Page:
Reel Spirit Movie Project —

A Community Success

by CSW Associate Tony Gillman


In 2019, Rob Field laid the idea for Center for Spiritual Wisdom (CSW) to host a community forum to engage in a meaningful discourse around the religious, social, spiritual, and/or mystical dimensions of our human experience as depicted in critically acclaimed films. The program was originally intended to screen films live with the community.

But then, the pandemic hit and squelched any thoughts of live gatherings. From this setback — or springboard —t he Reel Spirit Movie Project (RSMP) was conceived with the belief that there was still a need for the community (and maybe more so during the pandemic) to meet virtually to discuss the spiritual aspects of movies. Tony and Micki Gillman, Terry and Cindy Decker, and Jean Woods were tasked with forming a committee to take the vision of RSMP and make it a reality. By all accounts they were highly successful.

The format of RSMP was simple; the community was asked to view a selected film on their own and then join an on-line facilitated discussion of the film. Facilitation duties were shared and typically clips of the film were shown (due in large part to the technical expertise of Terry Decker). Soon, facilitators came from the community itself.

The range of films selected has been broad and diverse. RSMP’s first movie — the powerful Dead Man Walking — hit the trail running. Thereafter, many types and genres of film were presented. The films ranged from the gritty experience of Children of Men to the lovely time-travel film About Time. We watched documentaries ranging from the social justice film, John Lewis: Good Trouble, about the renowned civil rights leader, and the award-winning My Octopus Teacher, a movie about the surprising relationship between a filmmaker and an octopus. We discussed old movies such as Being There (1979) as well as a film just off the Oscar stage — Nomadland. While the topic of films varied widely, each discussion shared a common thread: a community gathered in an informal, enjoyable, and lively discussion that explored the larger questions of being human.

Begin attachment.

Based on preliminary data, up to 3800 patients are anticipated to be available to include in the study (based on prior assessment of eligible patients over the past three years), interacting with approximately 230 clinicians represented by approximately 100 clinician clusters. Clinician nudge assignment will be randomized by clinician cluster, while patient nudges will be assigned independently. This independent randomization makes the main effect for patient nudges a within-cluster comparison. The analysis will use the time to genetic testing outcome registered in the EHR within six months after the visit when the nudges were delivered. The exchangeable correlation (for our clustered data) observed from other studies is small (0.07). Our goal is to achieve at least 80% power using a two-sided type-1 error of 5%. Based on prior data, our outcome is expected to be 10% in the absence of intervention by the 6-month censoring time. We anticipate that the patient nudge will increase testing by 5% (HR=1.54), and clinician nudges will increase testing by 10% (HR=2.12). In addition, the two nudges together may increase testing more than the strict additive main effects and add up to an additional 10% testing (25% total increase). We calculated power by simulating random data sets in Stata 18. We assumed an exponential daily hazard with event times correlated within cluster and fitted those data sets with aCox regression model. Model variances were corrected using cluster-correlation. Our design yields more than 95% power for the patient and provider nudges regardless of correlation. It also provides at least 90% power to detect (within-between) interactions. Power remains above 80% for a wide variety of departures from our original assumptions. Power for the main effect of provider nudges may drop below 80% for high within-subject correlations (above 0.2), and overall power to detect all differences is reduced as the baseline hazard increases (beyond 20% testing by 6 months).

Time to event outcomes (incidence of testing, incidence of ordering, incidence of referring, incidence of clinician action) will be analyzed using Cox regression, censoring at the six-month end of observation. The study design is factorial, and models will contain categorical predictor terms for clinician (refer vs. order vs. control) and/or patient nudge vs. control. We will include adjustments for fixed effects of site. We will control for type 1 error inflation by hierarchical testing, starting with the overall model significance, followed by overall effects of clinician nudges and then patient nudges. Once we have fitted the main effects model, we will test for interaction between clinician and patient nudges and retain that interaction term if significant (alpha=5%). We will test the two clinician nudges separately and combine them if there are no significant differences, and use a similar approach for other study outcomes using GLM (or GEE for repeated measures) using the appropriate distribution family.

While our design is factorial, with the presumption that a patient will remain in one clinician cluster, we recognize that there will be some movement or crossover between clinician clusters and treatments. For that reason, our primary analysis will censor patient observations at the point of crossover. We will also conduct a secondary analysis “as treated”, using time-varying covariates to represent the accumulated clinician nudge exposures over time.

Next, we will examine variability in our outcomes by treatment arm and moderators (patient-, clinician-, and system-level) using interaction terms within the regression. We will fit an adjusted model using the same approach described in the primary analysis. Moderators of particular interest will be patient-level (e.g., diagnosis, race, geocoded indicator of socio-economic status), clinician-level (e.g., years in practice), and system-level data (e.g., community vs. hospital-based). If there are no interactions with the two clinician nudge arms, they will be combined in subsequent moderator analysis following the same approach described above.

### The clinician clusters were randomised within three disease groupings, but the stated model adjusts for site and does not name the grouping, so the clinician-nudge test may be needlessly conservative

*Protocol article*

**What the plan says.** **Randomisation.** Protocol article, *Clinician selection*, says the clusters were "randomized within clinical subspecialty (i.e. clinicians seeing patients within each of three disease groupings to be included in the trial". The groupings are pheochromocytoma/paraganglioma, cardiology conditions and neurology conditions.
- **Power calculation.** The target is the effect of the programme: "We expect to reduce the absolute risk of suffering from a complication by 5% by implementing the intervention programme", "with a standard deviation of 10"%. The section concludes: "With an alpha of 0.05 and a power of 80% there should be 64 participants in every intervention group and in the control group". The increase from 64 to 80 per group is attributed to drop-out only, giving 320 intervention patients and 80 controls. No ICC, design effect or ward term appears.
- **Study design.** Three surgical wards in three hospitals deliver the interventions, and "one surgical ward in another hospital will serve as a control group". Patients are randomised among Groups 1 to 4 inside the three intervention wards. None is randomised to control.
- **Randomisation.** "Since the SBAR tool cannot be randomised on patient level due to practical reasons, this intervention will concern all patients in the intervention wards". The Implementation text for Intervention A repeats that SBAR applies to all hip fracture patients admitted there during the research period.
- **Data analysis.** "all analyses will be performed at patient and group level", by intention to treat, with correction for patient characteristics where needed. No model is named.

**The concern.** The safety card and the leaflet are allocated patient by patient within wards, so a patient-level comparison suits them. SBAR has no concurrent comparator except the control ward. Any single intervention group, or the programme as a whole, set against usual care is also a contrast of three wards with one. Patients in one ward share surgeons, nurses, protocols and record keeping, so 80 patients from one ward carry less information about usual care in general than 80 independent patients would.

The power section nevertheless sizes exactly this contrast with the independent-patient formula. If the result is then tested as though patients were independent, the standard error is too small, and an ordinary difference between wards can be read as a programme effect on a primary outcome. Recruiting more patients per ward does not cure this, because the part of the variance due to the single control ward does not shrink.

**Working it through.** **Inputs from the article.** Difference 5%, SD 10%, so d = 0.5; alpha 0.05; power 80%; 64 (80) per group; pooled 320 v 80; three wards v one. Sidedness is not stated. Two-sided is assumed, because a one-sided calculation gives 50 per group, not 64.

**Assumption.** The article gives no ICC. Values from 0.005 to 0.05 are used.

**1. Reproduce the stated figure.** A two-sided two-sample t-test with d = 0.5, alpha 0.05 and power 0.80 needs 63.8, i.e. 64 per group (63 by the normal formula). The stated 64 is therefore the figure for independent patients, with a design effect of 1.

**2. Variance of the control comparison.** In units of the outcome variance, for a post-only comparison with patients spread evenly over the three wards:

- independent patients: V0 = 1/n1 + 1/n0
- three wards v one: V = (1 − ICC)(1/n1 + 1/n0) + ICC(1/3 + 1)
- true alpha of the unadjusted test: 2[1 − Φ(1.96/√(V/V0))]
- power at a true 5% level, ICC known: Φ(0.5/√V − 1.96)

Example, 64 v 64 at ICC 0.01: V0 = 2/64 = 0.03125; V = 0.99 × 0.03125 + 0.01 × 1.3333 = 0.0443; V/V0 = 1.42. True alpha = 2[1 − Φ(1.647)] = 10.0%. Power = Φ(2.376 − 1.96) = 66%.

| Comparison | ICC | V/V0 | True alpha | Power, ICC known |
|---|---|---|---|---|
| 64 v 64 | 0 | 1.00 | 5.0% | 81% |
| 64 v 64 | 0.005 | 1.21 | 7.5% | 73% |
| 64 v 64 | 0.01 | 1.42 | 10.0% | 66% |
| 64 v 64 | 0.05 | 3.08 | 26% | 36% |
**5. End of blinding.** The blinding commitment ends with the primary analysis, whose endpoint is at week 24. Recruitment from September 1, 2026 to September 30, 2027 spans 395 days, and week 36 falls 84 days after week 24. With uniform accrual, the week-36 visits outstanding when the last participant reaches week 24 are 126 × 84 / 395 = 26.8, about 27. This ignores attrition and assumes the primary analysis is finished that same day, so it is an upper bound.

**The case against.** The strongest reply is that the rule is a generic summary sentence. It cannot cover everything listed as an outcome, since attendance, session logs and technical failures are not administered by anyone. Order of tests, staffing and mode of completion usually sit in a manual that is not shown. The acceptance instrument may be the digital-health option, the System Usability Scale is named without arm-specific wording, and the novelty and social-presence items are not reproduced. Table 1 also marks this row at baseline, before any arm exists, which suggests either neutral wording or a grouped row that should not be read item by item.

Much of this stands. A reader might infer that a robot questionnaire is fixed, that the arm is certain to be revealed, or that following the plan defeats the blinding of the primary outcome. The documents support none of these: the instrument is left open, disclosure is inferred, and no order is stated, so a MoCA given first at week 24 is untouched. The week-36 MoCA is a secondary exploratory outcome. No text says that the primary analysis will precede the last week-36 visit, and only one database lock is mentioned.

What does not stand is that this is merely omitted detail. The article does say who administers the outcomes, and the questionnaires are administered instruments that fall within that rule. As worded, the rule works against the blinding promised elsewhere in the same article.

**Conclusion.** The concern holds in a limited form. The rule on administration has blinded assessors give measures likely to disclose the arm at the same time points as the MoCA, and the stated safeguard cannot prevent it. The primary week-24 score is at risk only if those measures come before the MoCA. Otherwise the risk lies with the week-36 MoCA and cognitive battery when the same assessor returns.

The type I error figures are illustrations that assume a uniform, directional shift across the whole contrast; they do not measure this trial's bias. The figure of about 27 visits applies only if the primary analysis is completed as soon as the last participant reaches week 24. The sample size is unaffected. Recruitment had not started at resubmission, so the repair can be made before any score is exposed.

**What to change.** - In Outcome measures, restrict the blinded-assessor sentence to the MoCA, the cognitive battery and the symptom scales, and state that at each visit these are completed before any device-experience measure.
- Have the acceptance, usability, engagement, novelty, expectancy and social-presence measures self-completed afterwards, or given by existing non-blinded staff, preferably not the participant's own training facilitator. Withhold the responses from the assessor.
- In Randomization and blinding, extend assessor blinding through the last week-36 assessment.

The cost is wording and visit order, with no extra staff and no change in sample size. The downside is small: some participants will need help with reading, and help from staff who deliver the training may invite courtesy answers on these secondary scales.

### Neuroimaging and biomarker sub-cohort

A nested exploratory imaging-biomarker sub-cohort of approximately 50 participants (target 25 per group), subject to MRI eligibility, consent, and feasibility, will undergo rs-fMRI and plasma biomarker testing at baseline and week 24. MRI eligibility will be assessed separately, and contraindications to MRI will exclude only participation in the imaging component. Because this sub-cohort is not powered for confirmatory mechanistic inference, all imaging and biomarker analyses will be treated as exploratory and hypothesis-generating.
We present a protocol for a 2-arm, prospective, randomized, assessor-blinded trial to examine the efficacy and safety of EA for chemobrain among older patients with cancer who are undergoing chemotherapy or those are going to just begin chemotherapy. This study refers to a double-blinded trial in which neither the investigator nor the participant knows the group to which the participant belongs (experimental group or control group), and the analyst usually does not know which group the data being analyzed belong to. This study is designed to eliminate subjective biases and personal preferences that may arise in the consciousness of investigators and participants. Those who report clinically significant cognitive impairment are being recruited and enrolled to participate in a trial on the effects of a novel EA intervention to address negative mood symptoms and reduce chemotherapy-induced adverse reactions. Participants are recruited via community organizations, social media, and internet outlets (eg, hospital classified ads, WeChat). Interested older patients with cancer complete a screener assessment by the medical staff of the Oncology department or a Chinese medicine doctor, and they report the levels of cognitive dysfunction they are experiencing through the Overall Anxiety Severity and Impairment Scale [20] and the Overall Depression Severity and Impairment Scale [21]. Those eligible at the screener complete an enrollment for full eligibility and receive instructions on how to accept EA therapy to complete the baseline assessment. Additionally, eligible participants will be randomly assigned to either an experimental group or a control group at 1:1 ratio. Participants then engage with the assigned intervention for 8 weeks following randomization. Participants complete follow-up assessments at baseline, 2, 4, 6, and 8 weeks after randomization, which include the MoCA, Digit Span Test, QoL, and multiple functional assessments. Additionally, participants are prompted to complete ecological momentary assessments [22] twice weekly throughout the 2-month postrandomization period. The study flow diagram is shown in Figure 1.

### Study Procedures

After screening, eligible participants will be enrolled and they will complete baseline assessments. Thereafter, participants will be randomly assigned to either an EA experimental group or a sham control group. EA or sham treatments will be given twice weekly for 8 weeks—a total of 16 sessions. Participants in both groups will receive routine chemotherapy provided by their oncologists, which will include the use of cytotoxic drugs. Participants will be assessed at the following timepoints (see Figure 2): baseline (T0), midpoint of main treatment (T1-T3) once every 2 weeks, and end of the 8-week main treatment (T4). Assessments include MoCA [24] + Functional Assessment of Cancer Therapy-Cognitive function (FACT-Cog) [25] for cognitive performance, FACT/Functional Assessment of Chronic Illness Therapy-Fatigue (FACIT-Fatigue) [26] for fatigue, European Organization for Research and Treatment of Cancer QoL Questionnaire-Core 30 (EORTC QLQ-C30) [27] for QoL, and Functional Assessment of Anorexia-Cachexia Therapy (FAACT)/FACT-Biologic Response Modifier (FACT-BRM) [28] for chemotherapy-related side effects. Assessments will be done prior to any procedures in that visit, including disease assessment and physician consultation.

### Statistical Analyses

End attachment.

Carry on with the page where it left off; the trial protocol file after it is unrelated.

Further, RSMP created a community of friends (many of whom live in other states) that was difficult to do during Covid lock-down. The movie discussions offered a connection and a reprieve from the loneliness often created by the pandemic. Susy Whitcomb, a facilitator and regular participant summed it up this way: RSMP “was a lifesaver for me when I moved to Brevard during the Covid lockdown and I have learned—and loved—so much from every session.”

Now after two and a half years, during which 31 films were discussed, RSMP is transitioning away from on-line discussion to in-person screenings—consistent with the original intent of the program. The Center, in partnership with the Co-Ed Cinema in Brevard, will now concentrate on offering in-person screenings of films that drive the Center’s vision. Its first in-person film — Mission Joy: Finding Happiness in Troubled Times, shown in August 2022, was an enormous success. The Center’s next film — Gratitude Revealed — a photographic masterpiece with a timely call for gratitude—will be shown at the Co-Ed Cinema on Monday, March 13. (Details HERE.)

CSW Director’s note:  A huge Thank You! goes out to the RSMP team and volunteers, for their vision, hard work, and success in bringing thoughtful films to the Brevard community and beyond. I can’t wait to see how the Center will continue to explore the intersection of spirituality and film in the future.  -Rob Field